When a sheet is drawn taut from a cylindrical roll of paper, a flat sheet traveling in a straight line results. When a sheet is drawn from a cone, the paper unfurls out as a flat disk. So, how about unfolding out a sheet from a hyperboloid (that is, a hyperboloid of one sheet, not to confuse by what I mean by "sheet")? To be more precise, what are the parametric equations that define such a surface? In all cases, the shapes from which the sheets are rolled can freely rotate about their axis of revolution.

Since a hyperboloid is a ruled surface, it is possible to draw a sheet from it in the first place without distortion of the sheet, i.e. isometry. One thing I notice is that a hyperboloid has non-zero Gaussian curvature, and so the sheet cannot be unfolded into a plane. So perhaps what it means to unfold out a sheet tautly isn't well defined for non-zero Gaussian curvature scenarios.

This image I found suggests the answer is indeed a helicoid. However it doesn't give away much in the way of parametric equations, or whether this holds for the general case.

enter image description here

Any help in finding the parametric equations or even the methodology for finding such surfaces would be much appreciated! :)

  • $\begingroup$ As you've observed, you need a surface of constant curvature $0$ for the unrolling (or developing) into a plane to work. But there is another class of flat ruled surfaces, the so-called tangent developables. Take the set of tangent lines to a space curve. These form a ruled surface with a cuspidal edge along the original curve. This surface has none of the symmetry you're taking for granted. I'm not quite sure what's actually happening in this picture. $\endgroup$ – Ted Shifrin Aug 18 '17 at 15:51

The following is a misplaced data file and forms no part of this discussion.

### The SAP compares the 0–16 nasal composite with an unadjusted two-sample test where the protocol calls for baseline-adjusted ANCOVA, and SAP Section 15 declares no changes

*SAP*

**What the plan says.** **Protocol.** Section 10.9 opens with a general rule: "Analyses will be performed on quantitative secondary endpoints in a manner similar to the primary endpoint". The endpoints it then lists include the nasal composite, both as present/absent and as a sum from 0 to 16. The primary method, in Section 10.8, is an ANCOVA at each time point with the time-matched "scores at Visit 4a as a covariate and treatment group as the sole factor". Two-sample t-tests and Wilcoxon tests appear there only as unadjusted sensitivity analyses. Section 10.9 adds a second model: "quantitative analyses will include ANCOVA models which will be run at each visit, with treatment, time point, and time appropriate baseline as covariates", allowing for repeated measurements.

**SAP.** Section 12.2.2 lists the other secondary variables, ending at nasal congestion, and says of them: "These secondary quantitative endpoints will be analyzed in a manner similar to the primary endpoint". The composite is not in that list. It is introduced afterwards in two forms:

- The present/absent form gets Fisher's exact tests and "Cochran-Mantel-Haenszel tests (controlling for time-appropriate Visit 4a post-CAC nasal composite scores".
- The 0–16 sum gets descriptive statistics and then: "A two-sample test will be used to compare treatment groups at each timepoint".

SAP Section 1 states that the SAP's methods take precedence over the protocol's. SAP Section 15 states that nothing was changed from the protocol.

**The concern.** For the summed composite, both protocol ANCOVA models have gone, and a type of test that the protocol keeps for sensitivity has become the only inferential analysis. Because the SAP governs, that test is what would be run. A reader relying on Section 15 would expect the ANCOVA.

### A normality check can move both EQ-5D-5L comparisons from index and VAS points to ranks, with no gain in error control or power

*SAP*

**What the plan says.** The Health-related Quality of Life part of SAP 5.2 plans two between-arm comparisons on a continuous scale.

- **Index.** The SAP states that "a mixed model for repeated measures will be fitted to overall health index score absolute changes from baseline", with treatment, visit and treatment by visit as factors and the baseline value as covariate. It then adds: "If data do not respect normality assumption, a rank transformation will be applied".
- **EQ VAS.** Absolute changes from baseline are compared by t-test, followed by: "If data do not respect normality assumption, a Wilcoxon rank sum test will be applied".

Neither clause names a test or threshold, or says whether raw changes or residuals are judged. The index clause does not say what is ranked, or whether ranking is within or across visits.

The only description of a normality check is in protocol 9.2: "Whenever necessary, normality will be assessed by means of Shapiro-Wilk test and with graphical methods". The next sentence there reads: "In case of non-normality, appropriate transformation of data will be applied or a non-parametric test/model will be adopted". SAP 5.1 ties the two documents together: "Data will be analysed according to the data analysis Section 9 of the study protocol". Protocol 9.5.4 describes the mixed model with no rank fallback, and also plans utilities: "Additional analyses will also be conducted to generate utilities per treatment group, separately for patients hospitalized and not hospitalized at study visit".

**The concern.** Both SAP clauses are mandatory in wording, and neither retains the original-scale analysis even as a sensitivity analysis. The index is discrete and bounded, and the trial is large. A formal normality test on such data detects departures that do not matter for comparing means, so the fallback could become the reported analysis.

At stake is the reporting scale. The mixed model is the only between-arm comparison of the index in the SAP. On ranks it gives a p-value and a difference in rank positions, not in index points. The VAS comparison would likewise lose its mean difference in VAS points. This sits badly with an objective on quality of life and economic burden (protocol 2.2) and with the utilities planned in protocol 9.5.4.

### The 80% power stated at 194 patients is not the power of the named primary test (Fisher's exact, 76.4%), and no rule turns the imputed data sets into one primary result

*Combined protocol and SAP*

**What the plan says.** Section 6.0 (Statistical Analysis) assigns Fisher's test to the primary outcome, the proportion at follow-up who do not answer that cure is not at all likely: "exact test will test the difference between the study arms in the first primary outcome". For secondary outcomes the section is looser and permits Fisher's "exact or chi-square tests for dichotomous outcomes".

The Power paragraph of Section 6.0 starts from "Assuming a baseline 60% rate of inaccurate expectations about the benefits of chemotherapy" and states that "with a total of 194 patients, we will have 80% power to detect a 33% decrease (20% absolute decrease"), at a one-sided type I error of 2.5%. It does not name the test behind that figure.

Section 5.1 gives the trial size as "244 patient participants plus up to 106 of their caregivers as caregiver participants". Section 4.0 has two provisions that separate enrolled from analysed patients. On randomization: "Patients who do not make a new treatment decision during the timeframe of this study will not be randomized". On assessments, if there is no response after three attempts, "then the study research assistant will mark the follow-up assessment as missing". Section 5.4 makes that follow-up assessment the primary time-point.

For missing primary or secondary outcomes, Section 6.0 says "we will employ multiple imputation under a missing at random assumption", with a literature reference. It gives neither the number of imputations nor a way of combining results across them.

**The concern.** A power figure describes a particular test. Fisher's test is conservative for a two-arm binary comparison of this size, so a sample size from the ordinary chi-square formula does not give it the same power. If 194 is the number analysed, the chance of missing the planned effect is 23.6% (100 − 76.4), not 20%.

• $\begingroup$ See the Wikipedia article on developable surfaces: A hyperboloid is ruled but not developable. $\endgroup$ – Joseph O'Rourke Aug 19 '17 at 0:01

Shall attempt an answer as it appears to me. The "rollers" are identical shaped as 1-sheet hyperboloids, both right handed or both left handed.

The rulings that are force squeezed by heavy metal rollers placed opposite each other are asymptotic lines of a stretched helicoid surface of paper or aluminum foil, transferred from generators of hyperboloid.

A flat sheet is drawn out/rolled out to an (average) shape of a helicoid. If paper sheet is used, there would be corrugations and if thin metal foil is used plastic deformation occurs. Lines at the end of ribbon undergo a differential permanent tensile strain. The twisted helicoid that emerges is not isometric to a $K=0$ flat sheet that goes into the rollers.

Parametrization is the usual $ (x,y,z)= (u \cos v, u \sin v , c\, v) $ where $c$ relates to skew angle of the straight generators.

The above is deformation picture in the tangent plane. I suppose the surface shown inside the forming rollers is representation of corresponding normal surface, orthogonal to the deformed tangential surface.


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